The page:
We depart from the lectionary on this Sunday, hearing instead the Christmas readings. I could probably quote most of Luke 2 from memory, but the story was new again this morning. My priest referred to the angels’ greeting: Fear not. Notice, she said, the angels didn’t say there was nothing to be afraid of. Just, Fear not.
I thought of other places in Scripture when people were told not to be afraid. The judge Gideon came to mind, threshing wheat secretly for fear of the enemy when he was told to take courage and deliver his people. There was reason to fear, but the command overrode reason.
This is a good message for me, two days before my twice-a-year checkup for the dangerous cancer, the one that gave me about a 50-50 chance of being alive in five years. (My gynecologic oncologist says the stats are wrong, but still, that’s what a woman diagnosed with ovarian cancer will read on the Internet.) I am four years out from the end of my chemo regimen without a recurrence. Yet. I feel fine, but I’ve learned that’s no guarantee.
I tell myself I’ve gotten better about being so scared by these check-ups. I used to call as soon as the office might reasonably be expected to have blood test results. There is no test for ovarian cancer, but there is a blood marker, the CA125. Not every woman is sensitive to this marker, but I am. So to call ahead of my appointment to hear that my CA125 is at 12 (under 30 is deemed “normal”) was just a way to remove pressure. But I didn’t call after the blood draw last week. I am waiting until Tuesday. And I flatter myself that I am not acting crazy in the meantime.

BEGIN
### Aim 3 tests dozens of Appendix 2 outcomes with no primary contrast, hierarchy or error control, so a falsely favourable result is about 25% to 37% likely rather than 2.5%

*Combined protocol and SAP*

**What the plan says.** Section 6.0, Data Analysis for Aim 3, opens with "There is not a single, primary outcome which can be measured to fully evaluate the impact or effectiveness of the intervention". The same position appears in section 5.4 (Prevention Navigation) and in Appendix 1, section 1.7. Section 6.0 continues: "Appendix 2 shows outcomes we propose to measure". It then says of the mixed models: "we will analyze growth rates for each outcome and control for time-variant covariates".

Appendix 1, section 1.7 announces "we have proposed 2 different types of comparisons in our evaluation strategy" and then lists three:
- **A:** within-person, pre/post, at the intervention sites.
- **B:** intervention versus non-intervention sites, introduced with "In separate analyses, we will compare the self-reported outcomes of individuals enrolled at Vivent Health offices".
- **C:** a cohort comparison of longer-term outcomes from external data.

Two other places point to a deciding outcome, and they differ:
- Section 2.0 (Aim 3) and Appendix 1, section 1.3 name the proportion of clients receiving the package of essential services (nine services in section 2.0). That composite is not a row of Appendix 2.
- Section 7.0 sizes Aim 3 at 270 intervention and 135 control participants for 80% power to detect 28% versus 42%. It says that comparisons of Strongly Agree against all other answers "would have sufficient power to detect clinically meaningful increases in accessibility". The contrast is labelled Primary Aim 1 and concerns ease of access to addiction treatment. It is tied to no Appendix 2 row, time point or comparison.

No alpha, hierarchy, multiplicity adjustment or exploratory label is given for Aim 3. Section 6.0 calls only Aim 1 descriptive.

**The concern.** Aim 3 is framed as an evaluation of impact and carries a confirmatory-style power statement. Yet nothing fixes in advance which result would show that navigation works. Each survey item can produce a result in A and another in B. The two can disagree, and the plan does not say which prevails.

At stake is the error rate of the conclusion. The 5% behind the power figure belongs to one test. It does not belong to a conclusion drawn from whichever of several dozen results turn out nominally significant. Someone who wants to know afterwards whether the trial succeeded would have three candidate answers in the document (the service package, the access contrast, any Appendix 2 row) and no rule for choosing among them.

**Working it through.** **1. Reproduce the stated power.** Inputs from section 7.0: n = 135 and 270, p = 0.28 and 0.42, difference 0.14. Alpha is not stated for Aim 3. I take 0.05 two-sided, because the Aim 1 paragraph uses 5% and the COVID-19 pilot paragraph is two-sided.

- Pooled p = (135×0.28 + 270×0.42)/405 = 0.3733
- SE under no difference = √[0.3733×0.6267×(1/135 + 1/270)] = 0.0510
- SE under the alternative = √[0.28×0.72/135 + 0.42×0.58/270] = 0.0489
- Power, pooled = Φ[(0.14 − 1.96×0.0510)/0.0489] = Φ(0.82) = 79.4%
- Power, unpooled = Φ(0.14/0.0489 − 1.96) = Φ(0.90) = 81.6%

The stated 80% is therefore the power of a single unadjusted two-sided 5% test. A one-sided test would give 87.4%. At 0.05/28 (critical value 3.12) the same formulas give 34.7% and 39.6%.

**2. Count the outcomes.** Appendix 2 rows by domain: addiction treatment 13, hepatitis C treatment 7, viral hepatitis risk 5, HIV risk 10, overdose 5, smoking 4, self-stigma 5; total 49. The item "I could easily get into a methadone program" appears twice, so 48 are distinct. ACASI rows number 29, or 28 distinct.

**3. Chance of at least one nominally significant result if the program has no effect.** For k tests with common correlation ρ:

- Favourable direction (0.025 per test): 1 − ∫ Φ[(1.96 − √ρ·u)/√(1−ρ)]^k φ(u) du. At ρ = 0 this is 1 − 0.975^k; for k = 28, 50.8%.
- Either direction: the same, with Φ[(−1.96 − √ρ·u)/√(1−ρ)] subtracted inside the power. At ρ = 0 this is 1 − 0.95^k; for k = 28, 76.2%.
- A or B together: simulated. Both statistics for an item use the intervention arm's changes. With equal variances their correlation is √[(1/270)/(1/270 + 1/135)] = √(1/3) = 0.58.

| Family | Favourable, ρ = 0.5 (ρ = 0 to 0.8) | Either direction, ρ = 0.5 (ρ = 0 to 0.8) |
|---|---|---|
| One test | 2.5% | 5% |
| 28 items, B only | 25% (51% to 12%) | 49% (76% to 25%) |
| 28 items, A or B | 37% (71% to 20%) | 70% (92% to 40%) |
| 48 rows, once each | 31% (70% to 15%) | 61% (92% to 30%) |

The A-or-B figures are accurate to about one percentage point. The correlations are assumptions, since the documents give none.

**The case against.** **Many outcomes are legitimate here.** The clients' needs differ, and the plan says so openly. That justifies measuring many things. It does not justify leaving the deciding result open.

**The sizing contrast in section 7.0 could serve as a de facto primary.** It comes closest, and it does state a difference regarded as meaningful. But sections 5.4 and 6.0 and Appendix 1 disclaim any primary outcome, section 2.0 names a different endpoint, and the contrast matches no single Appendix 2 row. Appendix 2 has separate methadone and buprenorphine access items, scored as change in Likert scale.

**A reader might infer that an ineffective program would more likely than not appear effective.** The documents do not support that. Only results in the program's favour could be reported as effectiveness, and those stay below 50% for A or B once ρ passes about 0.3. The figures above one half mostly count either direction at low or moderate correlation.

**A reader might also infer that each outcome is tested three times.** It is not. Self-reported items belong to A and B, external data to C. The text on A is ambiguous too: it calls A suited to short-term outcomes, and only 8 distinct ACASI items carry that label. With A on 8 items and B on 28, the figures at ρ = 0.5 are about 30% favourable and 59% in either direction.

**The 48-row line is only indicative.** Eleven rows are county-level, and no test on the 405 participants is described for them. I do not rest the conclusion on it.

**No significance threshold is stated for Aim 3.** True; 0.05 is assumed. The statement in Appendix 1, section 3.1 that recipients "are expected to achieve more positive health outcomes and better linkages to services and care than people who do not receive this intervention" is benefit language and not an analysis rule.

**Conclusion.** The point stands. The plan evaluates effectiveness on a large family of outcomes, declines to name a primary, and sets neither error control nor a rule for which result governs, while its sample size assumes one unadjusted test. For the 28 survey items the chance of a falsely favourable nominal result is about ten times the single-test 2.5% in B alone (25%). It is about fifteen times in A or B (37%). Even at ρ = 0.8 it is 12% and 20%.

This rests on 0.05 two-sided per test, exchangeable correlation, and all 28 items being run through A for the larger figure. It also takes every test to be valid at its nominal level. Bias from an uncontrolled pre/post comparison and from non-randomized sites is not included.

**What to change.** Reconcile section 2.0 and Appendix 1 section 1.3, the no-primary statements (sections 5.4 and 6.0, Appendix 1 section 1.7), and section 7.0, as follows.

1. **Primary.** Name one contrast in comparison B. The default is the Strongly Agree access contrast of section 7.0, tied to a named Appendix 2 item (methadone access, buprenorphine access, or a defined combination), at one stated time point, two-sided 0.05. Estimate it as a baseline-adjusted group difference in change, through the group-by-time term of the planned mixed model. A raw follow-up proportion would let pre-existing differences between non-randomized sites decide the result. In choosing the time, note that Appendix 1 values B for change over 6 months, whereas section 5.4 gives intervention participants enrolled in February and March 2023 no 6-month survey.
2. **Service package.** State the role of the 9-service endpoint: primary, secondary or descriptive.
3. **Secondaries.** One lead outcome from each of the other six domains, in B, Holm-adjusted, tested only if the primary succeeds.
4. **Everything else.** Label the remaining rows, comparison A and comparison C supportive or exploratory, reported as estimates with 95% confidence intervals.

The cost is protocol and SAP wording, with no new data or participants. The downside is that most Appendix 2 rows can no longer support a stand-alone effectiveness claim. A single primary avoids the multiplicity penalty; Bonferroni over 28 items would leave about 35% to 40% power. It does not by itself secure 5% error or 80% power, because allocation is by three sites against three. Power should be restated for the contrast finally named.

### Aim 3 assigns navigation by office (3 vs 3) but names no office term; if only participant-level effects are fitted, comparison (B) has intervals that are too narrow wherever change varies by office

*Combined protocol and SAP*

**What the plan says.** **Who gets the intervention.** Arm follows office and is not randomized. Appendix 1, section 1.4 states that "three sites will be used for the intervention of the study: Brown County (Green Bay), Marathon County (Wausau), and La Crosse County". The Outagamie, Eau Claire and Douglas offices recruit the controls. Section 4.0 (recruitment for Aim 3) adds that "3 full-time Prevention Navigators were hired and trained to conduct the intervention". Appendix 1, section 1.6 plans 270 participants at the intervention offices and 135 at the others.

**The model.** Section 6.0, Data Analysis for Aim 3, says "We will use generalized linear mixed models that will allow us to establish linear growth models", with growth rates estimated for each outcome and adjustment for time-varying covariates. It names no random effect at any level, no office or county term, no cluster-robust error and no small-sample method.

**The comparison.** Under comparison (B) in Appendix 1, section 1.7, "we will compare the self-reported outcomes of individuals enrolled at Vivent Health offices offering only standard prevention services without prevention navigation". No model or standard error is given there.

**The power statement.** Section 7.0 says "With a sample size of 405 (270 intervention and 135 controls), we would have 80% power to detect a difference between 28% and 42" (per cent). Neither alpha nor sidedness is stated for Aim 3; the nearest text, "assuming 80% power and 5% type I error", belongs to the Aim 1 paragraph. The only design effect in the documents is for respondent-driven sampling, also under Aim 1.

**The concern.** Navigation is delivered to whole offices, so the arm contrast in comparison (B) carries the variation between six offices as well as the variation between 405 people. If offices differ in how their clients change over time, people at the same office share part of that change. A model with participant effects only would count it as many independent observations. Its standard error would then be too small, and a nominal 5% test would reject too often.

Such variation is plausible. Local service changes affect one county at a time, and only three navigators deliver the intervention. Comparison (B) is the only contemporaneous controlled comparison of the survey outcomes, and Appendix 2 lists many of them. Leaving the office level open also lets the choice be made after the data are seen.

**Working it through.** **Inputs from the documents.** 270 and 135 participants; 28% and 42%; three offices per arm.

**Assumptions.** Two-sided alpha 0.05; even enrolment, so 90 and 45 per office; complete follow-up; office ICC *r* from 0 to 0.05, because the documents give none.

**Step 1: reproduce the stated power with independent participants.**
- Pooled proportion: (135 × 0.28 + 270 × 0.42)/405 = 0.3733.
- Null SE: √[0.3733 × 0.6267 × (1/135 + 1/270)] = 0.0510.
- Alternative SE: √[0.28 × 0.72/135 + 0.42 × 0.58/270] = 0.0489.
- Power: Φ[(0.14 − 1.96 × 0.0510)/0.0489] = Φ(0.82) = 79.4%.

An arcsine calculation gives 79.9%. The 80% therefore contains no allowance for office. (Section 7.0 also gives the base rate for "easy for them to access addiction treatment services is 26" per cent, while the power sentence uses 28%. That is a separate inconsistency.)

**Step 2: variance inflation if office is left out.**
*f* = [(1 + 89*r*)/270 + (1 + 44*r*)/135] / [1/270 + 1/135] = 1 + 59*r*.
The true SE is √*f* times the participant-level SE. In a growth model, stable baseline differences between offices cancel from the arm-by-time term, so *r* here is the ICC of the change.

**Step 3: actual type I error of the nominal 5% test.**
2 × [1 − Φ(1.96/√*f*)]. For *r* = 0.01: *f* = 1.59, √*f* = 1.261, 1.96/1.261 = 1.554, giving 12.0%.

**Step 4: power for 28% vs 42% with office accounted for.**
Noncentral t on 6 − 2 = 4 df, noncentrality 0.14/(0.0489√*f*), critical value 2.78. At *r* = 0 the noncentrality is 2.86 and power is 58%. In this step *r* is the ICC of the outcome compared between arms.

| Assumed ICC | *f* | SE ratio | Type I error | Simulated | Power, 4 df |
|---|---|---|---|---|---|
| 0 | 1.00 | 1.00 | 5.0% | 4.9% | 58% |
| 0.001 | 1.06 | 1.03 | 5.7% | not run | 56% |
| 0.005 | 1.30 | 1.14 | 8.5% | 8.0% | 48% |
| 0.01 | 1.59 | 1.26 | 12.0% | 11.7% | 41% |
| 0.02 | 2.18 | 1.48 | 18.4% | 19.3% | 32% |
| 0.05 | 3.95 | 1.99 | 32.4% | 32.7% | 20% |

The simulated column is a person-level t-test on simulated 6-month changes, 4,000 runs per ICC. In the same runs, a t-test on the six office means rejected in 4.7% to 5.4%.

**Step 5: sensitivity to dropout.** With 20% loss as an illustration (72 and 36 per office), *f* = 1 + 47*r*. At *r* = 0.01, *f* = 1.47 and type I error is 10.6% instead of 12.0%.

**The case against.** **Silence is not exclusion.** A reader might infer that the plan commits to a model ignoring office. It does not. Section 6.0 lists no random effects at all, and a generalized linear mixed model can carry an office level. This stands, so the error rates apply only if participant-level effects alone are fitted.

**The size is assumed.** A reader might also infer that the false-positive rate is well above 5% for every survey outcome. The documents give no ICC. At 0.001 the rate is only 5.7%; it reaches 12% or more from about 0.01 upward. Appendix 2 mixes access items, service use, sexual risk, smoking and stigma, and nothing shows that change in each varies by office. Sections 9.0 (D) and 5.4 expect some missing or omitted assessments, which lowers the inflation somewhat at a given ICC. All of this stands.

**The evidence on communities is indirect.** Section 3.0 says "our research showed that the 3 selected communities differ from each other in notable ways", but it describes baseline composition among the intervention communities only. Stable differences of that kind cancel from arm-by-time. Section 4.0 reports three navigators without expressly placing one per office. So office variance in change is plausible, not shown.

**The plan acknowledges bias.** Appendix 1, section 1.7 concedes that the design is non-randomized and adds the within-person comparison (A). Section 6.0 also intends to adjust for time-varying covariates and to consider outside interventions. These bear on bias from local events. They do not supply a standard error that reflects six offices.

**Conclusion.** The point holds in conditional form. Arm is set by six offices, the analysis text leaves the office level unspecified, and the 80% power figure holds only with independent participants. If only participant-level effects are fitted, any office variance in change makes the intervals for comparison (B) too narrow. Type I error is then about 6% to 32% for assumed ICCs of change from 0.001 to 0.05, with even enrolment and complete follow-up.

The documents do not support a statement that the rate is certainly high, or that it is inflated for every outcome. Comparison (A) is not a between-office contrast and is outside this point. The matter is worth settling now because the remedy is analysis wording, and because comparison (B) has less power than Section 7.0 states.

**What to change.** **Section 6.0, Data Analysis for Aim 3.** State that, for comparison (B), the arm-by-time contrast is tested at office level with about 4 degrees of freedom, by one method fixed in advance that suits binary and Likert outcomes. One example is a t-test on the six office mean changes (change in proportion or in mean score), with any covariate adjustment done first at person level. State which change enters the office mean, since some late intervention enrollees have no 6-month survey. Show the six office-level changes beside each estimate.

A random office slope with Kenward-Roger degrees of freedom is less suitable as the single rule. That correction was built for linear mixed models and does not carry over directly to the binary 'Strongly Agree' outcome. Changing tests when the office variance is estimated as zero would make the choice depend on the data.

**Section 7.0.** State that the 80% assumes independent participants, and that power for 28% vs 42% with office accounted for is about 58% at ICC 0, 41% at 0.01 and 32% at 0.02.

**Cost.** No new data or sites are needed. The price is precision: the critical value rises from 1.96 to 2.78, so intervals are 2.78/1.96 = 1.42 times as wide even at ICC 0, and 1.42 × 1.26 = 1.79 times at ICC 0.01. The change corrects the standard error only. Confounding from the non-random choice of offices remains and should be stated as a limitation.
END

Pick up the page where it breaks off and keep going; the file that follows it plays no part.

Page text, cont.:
Fear not, the angels said, because there’s great joy in this child born to us. In the other birth story, Matthew calls him Emmanuel, God with us. I expect a good report this week; regardless of the test results, however, God is with me, and the proper response is not to fear.

Tuesday, July 5, 2011

The God Who Hides

Why, O Lord, do you stand far off? Why do you hide yourself in times of trouble?
Psalm 10:1

These questions can haunt us during the worst of our dealings with cancer or any other difficulty. After being widowed, becoming an empty nester, and losing the mother whom she’d cared for, my mother once told me, “Sometimes I feel like I’m the only person on the planet.” God seems far away, playing some cosmic game of hide-and-seek. Except it feels as if we’re not going to find God or to be found.
Although the questions may be perfectly valid in expressing how we feel, and we do need to express those feelings, I think they are the wrong questions. God does not play games with us. God loves us with a love we cannot begin to imagine and does not wish us pain—not even, as some would have it, to test us or to make us better. (I know people who claim to be better persons for having had cancer, but cancer’s had the opposite effect on me. I am a crabbier person with this disease.)